 We can help our children improve their happiness and set them up to live a happy and meaningful life. We can also help them to understand how to create wealth for themselves. Personally, I was trying to teach my kids about money, but I realised that I was going about it the wrong way. The result was that it was having the opposite effect. I have now changed my behaviour.

You embarked on this research because you were puzzled by something that you’d been seeing in your business for years – something that wasn’t clear to you. What was this puzzle?

Investment markets were performing well over time. All the information to capture this in investment portfolios was available. Only some investment managers and investors were making use of this. Many were taking bets against the market to try and beat it rather than optimise it. Those that take bets against the market generally do not beat the system. This results in unnecessary losses.

In addition to this, most of the investors we came across in these portfolios were also trying to second guess what was happening and trying to outsmart the investment managers – and failing.

For our clients we discovered that our biggest challenge was for them to stick to their plans after we helped them put them in place. This specifically occurred when investment markets were either performing very well or going through a slump – these were the times when they felt the need to second guess their decisions.

Why was this all happening? Our conclusion – bad human behaviour. Our hard wiring from generations of survival behaviour means that we try and follow the crowd. In investments the opposite is usually required.

You and your fellow writers show very clearly that money is not a “neutral” tender, but a highly emotional one. What, in your experience, are the most common emotions around money and which of these are most destructive?

Yes, it is emotional. In our society money is largely and unfortunately seen as a reflection of self worth – when it should not be. Money is also the means to live the life we desire to live.

The most common behaviours that can and do destroy wealth are:

 Getting the short-term and long-term trade-offs wrong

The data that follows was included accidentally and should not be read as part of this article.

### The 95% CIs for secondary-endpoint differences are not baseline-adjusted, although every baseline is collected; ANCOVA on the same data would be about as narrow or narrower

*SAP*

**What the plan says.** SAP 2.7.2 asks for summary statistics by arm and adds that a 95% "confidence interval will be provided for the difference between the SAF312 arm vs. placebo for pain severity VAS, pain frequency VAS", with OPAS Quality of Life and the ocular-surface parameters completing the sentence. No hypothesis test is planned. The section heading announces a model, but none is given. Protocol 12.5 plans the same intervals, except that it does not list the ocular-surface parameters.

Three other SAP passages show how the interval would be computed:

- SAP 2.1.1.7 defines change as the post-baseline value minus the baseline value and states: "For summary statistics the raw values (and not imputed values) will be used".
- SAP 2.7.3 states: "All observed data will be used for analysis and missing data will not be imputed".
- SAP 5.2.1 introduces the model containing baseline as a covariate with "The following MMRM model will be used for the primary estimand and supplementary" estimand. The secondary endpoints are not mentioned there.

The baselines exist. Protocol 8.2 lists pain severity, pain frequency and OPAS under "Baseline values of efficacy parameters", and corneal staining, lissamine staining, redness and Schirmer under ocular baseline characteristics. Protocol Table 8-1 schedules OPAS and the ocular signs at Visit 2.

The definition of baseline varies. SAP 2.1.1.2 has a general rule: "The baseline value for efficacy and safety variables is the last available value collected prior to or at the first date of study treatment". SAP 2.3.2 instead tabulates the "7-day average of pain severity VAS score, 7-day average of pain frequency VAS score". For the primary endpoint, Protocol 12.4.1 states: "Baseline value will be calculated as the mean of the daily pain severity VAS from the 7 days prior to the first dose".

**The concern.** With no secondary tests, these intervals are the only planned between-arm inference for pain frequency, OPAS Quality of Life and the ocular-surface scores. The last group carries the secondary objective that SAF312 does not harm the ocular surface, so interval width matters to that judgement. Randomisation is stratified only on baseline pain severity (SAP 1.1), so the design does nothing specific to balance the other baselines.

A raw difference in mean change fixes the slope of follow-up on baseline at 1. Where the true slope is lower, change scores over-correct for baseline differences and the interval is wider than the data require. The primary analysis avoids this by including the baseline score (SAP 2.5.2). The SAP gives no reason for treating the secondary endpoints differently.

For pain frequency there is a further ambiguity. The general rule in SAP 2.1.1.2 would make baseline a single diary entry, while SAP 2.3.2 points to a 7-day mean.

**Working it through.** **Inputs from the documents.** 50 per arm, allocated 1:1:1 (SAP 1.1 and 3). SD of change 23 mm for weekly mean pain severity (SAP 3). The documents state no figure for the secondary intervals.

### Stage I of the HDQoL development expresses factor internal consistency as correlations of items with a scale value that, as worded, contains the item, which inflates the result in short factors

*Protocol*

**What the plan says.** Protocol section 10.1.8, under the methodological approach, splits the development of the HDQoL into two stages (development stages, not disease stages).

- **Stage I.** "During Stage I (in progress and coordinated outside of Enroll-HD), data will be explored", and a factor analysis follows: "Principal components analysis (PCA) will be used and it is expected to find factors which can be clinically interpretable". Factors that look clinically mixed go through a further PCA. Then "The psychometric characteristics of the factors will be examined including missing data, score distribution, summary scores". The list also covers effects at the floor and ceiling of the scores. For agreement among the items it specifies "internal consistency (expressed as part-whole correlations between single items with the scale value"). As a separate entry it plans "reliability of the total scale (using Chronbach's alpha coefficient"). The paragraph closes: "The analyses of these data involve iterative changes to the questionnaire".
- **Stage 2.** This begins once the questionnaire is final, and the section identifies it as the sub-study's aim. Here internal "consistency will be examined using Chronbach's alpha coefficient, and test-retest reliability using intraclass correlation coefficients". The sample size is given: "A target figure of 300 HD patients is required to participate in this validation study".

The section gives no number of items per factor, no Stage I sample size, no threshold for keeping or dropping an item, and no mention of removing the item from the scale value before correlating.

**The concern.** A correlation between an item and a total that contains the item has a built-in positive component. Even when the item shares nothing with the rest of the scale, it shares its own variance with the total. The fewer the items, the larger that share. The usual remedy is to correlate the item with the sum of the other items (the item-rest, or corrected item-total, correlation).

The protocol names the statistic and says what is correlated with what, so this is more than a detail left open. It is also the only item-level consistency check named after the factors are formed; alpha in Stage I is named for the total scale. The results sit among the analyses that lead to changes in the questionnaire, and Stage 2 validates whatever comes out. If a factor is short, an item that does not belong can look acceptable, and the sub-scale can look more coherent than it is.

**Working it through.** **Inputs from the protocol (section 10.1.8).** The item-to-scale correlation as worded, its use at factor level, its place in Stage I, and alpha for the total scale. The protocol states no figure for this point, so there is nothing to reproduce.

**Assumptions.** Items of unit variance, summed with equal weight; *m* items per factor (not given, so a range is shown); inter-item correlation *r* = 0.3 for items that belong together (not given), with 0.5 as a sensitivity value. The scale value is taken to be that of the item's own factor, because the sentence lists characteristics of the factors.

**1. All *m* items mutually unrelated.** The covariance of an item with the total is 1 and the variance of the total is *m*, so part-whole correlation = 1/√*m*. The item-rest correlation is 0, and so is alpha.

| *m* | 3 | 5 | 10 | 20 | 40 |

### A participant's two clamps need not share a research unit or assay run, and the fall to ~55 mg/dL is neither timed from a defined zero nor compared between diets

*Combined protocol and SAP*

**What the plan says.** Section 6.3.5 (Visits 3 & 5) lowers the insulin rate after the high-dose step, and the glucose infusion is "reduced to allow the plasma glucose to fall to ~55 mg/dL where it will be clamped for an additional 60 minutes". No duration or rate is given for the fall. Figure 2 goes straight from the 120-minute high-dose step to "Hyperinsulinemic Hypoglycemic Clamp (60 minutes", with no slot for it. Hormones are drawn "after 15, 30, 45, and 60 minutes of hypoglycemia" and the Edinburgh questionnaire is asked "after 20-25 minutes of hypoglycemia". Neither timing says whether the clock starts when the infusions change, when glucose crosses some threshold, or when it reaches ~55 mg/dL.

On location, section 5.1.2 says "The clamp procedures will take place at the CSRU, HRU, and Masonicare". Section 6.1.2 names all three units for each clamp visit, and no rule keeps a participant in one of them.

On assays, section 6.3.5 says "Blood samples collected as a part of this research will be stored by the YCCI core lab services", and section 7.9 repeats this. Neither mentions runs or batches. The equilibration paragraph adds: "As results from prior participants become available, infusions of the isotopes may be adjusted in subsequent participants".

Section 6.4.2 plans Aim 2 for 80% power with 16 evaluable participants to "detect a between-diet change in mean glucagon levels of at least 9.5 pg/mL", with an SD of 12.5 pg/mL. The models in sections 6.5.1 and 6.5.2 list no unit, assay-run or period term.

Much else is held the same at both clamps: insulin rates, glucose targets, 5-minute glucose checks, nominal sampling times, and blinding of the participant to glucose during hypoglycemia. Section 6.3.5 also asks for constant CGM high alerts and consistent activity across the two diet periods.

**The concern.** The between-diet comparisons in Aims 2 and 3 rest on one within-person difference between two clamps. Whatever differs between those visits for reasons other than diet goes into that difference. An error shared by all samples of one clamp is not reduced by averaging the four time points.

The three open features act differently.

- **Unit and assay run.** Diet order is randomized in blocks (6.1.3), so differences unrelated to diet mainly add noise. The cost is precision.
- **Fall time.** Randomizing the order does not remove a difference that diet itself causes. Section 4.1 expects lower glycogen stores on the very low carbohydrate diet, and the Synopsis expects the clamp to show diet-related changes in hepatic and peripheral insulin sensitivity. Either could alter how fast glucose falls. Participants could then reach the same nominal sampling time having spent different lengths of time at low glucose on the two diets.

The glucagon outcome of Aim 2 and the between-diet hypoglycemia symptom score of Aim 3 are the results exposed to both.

 Not coming to terms with the trade-off of the tangible versus the intangible

 Uncertainty and lack of control

 Using price as a proxy for quality

 Living for the day

 Peer pressure and status

 Loss aversion and particularly myopic loss aversion

 Rules of thumb, saliency, and over-confidence

What do you think is an appropriate and useful emotion towards or response to the concept of “money”?

Money is not the end itself, but a means to an end. Knowing the life you want to live that will bring you happiness is the most important start. How can you achieve that in the most efficient manner? This includes trying to win the hedonic arbitrage war – how to you get more happiness for the same money (or same happiness for less money). As an example if you have R100 to spend what will bring you the most happiness? Spending the day on the beach with your family or going to the mall to buy something. Understanding the difference between a need and a want is a helpful guide as well.

And finally, is it that achievable? Can people really change their attitudes towards money in time increase their wealth?

Yes. Absolutely. Just like many people have successfully changed their health and fitness habits/behaviours, you can do that with your wealth behaviours. We have seen many examples of where clients have made very meaningful changes that have had positive results.